Govt 'softening up' public on inferior food imports, experts say

Food safety is 'at risk' as the public is being 'softened up' to accept lower standards, food experts have suggested
Food safety is 'at risk' as the public is being 'softened up' to accept lower standards, food experts have suggested

Comments made by Defra's chief scientist could be an 'early sign' that Westminster is trying to 'soften up' the public to accept lower-standard food imports, food experts warn.

Sir Ian Boyd, who recently retired as chief scientific advisor to Defra after seven years, recently said there is 'no evidence' that chlorinated chicken is harmful to public health.

He added that the British public should be allowed to choose whether or not they want to eat it.

Chlorine washing is used in the United States to disinfect not only chickens, but also other meats, fish and vegetables.

It is used to disinfect food that emerges from production lines with less stringent hygiene standards than are required in the EU.

The practice is currently banned by the EU and UK farmers' leaders have been lobbying against accepting lower standard food imports in order to win trade deals.

Food safety experts at the Food Research Collaboration (FRC) say Sir Ian's comments were made to 'soften up' the public to accept lower standards post-Brexit.

They highlight how the chlorine washing process merely blocks the standard test method by which the presence of such bacteria should be revealed.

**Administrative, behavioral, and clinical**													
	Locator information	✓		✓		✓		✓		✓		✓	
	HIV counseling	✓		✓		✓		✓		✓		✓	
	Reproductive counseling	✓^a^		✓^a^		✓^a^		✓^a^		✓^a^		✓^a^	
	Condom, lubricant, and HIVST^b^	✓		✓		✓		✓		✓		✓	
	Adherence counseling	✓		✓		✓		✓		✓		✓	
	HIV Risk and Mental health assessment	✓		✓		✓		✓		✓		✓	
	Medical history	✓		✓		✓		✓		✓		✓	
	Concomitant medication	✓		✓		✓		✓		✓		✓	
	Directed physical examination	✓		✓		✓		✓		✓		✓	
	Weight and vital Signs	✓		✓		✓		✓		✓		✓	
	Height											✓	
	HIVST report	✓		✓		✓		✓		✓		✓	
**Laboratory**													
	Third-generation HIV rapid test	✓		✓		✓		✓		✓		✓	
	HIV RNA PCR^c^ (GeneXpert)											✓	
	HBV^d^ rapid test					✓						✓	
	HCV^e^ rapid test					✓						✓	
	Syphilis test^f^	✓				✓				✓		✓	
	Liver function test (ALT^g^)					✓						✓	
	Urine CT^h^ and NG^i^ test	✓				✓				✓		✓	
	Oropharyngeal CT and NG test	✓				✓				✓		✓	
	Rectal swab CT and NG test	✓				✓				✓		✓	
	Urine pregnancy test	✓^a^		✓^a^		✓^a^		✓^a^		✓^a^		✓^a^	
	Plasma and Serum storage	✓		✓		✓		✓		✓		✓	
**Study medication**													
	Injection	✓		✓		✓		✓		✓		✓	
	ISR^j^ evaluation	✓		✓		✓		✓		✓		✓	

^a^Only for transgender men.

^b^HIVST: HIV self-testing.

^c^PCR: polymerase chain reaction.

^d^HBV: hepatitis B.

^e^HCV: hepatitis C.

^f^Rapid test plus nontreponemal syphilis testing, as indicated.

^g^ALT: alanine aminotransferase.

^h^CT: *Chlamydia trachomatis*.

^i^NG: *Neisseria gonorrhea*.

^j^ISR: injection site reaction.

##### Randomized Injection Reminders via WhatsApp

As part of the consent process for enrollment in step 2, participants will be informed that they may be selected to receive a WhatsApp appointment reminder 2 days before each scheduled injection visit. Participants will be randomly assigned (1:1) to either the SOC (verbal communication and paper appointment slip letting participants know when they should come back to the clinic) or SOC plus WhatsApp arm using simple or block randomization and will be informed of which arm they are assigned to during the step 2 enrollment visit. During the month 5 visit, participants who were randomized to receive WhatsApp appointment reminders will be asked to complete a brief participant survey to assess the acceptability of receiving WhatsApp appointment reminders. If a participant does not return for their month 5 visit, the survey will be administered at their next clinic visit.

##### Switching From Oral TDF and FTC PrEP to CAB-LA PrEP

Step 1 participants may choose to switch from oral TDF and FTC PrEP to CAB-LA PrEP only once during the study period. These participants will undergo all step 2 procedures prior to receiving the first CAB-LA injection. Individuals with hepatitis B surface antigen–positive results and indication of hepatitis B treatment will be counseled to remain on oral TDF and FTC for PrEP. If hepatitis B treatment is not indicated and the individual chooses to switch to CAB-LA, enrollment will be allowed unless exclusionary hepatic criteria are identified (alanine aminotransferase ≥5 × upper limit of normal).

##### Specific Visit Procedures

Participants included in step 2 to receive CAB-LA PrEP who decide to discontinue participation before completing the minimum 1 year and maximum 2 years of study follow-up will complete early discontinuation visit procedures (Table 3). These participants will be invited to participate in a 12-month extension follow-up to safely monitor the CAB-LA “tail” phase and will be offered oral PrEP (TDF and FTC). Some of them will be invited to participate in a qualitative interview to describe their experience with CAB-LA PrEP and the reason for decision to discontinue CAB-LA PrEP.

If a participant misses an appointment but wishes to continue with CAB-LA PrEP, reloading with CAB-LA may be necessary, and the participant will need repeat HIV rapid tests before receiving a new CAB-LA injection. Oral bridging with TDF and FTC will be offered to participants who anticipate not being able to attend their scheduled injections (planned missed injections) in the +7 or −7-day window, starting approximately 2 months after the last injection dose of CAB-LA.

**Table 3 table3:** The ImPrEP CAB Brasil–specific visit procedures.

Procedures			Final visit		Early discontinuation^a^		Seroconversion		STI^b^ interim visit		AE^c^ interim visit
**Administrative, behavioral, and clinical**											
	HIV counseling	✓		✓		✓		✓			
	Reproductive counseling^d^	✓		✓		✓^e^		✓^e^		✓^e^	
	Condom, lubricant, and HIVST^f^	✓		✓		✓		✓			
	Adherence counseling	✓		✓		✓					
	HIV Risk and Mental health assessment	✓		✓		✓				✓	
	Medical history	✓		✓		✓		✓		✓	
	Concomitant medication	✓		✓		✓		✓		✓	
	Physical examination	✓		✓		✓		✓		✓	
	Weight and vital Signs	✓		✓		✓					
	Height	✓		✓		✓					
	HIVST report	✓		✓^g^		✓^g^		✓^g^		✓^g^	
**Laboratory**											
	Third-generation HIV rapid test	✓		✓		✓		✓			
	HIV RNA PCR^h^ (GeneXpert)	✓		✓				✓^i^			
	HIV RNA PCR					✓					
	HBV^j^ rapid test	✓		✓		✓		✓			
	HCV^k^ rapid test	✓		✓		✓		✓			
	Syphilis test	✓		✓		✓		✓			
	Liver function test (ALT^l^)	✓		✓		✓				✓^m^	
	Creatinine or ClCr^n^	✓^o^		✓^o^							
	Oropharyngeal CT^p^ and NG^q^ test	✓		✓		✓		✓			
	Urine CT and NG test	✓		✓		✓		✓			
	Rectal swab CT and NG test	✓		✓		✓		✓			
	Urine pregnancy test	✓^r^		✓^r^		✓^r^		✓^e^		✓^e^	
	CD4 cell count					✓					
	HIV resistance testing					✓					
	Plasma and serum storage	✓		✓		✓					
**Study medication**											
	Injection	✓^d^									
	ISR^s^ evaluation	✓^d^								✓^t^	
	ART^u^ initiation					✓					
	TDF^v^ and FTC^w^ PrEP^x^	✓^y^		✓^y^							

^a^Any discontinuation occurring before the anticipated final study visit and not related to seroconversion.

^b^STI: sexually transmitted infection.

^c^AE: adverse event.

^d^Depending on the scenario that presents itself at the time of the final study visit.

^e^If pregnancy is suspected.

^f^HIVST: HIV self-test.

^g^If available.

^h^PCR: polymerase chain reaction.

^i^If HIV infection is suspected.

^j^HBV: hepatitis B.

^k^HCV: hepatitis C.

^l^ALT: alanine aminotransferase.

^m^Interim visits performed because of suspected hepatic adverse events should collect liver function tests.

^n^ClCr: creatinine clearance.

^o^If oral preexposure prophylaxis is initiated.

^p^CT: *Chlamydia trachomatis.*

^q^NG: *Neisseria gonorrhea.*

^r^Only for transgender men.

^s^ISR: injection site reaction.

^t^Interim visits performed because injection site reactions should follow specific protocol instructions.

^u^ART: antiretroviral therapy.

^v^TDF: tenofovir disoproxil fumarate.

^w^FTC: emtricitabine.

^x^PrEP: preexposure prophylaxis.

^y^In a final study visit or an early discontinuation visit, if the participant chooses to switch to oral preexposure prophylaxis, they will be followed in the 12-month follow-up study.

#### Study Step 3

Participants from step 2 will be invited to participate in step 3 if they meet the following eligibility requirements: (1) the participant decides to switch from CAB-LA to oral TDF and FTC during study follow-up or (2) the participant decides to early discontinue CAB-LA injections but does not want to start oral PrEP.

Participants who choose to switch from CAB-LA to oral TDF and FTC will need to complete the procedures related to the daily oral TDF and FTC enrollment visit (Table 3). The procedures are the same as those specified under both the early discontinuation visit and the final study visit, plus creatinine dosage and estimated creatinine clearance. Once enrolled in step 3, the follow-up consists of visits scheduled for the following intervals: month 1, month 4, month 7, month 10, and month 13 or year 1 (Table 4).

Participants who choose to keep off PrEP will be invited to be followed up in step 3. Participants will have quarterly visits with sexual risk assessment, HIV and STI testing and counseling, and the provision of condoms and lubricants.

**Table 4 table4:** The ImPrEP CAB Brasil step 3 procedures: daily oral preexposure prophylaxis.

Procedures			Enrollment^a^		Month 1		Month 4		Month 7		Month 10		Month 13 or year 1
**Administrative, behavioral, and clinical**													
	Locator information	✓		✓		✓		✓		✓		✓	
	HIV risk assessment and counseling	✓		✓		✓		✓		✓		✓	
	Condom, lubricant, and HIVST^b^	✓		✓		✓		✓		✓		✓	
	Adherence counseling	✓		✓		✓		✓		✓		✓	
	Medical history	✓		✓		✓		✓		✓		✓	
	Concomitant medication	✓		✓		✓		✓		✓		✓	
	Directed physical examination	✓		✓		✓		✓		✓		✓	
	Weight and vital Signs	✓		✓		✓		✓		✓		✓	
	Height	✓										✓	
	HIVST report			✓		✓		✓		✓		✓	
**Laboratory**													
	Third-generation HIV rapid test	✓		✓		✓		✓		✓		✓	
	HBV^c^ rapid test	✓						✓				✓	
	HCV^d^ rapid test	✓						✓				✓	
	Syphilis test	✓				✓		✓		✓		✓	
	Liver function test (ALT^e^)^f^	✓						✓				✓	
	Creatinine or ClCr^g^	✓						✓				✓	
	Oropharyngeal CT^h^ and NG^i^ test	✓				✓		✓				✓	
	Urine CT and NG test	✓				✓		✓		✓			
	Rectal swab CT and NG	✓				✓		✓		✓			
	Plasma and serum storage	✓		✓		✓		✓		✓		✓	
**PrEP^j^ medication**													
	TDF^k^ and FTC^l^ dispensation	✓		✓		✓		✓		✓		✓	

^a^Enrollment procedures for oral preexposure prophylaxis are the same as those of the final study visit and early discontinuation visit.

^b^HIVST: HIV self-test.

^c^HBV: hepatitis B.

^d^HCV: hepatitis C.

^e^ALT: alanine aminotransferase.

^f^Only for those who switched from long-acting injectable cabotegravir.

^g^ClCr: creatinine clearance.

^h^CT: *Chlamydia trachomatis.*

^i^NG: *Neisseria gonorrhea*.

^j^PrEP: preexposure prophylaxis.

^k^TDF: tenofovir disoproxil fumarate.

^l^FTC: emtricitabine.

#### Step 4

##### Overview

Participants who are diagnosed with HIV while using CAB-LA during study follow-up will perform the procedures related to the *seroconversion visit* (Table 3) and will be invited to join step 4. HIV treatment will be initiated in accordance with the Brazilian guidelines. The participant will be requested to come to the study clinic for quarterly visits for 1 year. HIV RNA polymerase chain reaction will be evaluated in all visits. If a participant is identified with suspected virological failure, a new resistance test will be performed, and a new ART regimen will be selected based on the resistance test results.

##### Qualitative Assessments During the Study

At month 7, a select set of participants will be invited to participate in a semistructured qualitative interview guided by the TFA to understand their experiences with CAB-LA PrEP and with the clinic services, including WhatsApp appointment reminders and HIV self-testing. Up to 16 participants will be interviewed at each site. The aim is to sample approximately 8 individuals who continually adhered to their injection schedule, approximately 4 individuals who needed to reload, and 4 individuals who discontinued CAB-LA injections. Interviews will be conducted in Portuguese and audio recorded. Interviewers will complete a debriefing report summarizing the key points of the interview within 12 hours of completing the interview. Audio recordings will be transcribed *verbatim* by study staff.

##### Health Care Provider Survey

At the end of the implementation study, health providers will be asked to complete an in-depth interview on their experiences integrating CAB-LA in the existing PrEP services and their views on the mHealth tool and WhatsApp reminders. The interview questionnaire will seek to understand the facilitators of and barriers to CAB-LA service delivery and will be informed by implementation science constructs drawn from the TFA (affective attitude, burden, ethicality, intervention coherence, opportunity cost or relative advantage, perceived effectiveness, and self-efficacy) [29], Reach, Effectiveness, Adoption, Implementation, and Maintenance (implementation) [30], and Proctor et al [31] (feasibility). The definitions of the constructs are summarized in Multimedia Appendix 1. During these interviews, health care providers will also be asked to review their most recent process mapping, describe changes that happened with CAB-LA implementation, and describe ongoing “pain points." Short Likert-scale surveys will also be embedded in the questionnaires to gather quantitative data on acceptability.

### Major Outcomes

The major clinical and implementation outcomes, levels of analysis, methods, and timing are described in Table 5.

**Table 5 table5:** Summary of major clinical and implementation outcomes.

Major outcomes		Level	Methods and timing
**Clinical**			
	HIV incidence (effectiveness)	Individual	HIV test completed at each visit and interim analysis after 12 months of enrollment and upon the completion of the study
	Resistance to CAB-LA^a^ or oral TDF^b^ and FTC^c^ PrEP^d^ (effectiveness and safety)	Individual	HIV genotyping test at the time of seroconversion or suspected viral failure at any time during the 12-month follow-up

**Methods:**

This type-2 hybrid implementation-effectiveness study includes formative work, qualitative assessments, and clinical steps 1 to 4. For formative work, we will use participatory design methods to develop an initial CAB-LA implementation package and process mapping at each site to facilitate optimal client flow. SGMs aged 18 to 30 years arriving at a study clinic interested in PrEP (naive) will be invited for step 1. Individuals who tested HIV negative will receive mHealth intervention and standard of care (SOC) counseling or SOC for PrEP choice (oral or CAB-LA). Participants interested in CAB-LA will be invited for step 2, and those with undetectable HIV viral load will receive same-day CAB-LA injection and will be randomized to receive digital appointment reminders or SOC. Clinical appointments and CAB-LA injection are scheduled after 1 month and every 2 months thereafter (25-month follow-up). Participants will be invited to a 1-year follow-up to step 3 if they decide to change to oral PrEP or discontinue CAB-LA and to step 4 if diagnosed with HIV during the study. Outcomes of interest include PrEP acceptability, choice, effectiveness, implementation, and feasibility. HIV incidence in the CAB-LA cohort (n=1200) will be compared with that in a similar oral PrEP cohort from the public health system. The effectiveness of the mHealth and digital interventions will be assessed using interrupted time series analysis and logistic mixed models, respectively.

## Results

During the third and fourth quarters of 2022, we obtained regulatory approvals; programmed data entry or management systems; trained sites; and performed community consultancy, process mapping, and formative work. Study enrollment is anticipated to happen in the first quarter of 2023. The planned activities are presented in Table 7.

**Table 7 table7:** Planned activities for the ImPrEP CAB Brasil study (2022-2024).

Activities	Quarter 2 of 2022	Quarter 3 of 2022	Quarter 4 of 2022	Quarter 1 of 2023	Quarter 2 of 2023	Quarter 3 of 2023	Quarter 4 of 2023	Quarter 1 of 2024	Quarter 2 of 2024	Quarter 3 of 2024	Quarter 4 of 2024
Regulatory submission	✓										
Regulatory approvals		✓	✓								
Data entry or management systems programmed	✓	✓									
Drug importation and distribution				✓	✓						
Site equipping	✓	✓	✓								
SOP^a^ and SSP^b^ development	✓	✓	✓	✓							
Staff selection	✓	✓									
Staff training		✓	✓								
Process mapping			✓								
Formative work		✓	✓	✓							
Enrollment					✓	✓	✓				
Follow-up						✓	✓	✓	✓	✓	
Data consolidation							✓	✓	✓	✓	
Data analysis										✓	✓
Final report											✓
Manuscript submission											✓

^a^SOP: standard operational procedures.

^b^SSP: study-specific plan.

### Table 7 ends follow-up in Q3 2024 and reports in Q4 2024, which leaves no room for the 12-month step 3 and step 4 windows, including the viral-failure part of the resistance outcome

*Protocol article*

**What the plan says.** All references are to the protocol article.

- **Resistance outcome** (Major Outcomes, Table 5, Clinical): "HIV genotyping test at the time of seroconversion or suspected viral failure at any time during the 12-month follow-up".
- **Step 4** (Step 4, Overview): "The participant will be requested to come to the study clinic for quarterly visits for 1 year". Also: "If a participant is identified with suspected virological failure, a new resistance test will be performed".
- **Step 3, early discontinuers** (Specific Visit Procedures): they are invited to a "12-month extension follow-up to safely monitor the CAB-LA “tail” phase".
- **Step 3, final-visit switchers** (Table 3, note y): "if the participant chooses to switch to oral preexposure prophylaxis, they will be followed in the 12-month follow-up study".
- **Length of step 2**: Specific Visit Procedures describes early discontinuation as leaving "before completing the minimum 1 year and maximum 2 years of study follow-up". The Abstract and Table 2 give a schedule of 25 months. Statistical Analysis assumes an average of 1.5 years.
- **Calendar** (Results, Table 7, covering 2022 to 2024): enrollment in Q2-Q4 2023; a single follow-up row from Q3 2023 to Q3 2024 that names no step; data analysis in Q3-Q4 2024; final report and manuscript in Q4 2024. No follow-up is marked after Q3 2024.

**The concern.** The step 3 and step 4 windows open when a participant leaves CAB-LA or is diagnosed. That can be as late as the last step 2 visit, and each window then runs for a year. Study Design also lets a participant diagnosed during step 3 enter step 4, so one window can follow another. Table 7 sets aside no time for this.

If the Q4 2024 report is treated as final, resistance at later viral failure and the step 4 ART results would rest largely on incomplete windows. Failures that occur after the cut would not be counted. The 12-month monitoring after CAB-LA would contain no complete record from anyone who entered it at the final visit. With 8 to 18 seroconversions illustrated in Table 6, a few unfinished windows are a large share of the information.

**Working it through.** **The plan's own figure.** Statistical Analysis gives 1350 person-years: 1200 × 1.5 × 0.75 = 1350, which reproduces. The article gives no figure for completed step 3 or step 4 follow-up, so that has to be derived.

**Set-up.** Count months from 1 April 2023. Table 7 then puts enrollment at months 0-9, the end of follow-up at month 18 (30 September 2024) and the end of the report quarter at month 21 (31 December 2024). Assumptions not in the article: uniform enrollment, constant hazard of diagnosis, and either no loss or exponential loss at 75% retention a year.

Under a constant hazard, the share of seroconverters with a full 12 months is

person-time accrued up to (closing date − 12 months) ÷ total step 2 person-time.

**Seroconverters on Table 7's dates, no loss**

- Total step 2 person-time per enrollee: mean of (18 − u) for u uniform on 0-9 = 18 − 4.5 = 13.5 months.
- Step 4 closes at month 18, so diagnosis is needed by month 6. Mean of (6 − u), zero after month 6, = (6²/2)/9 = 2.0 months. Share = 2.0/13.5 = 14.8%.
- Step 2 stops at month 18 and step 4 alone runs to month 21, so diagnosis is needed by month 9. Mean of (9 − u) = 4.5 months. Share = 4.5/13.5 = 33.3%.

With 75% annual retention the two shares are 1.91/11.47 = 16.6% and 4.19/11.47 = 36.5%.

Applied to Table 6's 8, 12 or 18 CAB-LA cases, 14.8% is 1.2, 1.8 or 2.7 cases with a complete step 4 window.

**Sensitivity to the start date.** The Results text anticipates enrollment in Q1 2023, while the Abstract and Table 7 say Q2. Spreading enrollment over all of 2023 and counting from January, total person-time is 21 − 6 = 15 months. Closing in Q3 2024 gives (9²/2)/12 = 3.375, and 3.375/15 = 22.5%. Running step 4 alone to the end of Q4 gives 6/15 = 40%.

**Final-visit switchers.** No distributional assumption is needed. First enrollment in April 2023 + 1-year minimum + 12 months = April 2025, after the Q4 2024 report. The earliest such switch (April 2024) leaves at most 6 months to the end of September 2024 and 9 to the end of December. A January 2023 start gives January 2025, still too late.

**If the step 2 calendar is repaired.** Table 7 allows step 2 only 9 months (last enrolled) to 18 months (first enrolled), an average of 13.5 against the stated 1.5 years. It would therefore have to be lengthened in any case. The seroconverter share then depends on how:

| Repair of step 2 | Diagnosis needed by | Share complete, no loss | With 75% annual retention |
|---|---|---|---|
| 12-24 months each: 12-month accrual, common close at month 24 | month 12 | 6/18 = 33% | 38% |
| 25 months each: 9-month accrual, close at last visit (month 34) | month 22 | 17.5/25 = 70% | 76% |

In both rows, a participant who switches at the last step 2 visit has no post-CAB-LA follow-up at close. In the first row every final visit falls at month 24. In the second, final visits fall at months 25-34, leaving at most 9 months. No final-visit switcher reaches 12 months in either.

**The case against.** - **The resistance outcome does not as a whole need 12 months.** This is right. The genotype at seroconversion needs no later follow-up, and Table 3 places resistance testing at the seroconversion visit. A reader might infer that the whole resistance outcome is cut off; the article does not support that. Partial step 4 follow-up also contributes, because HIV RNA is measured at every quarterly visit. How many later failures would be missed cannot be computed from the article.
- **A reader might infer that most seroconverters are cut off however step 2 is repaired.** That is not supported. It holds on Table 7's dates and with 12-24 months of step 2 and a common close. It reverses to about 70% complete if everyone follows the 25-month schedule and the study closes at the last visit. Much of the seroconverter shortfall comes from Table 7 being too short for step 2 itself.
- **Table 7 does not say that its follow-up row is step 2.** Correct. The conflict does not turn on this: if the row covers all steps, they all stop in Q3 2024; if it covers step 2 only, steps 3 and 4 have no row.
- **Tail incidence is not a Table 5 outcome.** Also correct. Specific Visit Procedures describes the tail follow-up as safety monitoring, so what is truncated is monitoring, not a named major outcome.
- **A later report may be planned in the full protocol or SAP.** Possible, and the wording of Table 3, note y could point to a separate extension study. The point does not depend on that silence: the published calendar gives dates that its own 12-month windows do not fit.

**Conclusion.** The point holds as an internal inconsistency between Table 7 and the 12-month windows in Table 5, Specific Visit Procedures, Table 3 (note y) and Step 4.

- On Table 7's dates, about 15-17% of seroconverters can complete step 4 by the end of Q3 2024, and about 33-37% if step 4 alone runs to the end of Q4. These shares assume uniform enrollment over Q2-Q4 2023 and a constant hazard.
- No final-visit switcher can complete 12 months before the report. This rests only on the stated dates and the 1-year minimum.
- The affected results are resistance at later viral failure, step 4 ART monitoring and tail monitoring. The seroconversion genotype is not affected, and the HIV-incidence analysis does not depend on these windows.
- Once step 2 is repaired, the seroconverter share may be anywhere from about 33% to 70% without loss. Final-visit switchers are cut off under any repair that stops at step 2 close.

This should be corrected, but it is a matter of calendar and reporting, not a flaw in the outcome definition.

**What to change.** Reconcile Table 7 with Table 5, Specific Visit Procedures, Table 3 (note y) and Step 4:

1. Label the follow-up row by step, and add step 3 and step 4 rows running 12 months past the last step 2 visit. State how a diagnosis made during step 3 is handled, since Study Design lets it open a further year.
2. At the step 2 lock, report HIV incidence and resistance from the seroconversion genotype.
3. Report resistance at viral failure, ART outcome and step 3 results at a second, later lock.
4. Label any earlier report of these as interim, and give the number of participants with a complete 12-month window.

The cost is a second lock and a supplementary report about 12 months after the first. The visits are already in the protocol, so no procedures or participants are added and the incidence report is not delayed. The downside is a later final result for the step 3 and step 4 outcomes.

Bacteria remains present on the food and still able to cause serious and sometimes fatal food poisoning, the experts say.

Prof Erik Millstone of the FRC said: “The whole point about consumer choice is that consumers can only choose what they actually want if they are adequately informed about the available options.

“US chickens are not labelled as washed in chlorine, nor is US beef labelled as hormone-injected to speed the animals’ growth”.

Evidence, which is acknowledged by senior officials at the Food Standards Authority, shows that rates of bacterial food poisoning in the US are far higher than in the UK.

Prof Tim Lang at the Centre for Food Policy said the government is 'very keen' to have a 'trophy trade deal' once the UK leaves the EU.

“We cannot accept what is sure to lead to an unprecedented and radical decline in food quality standards,” he said.

The FRC is calling for 'robust commitments' to protect UK food standards in all legal agreements in any post-Brexit trade-related negotiations.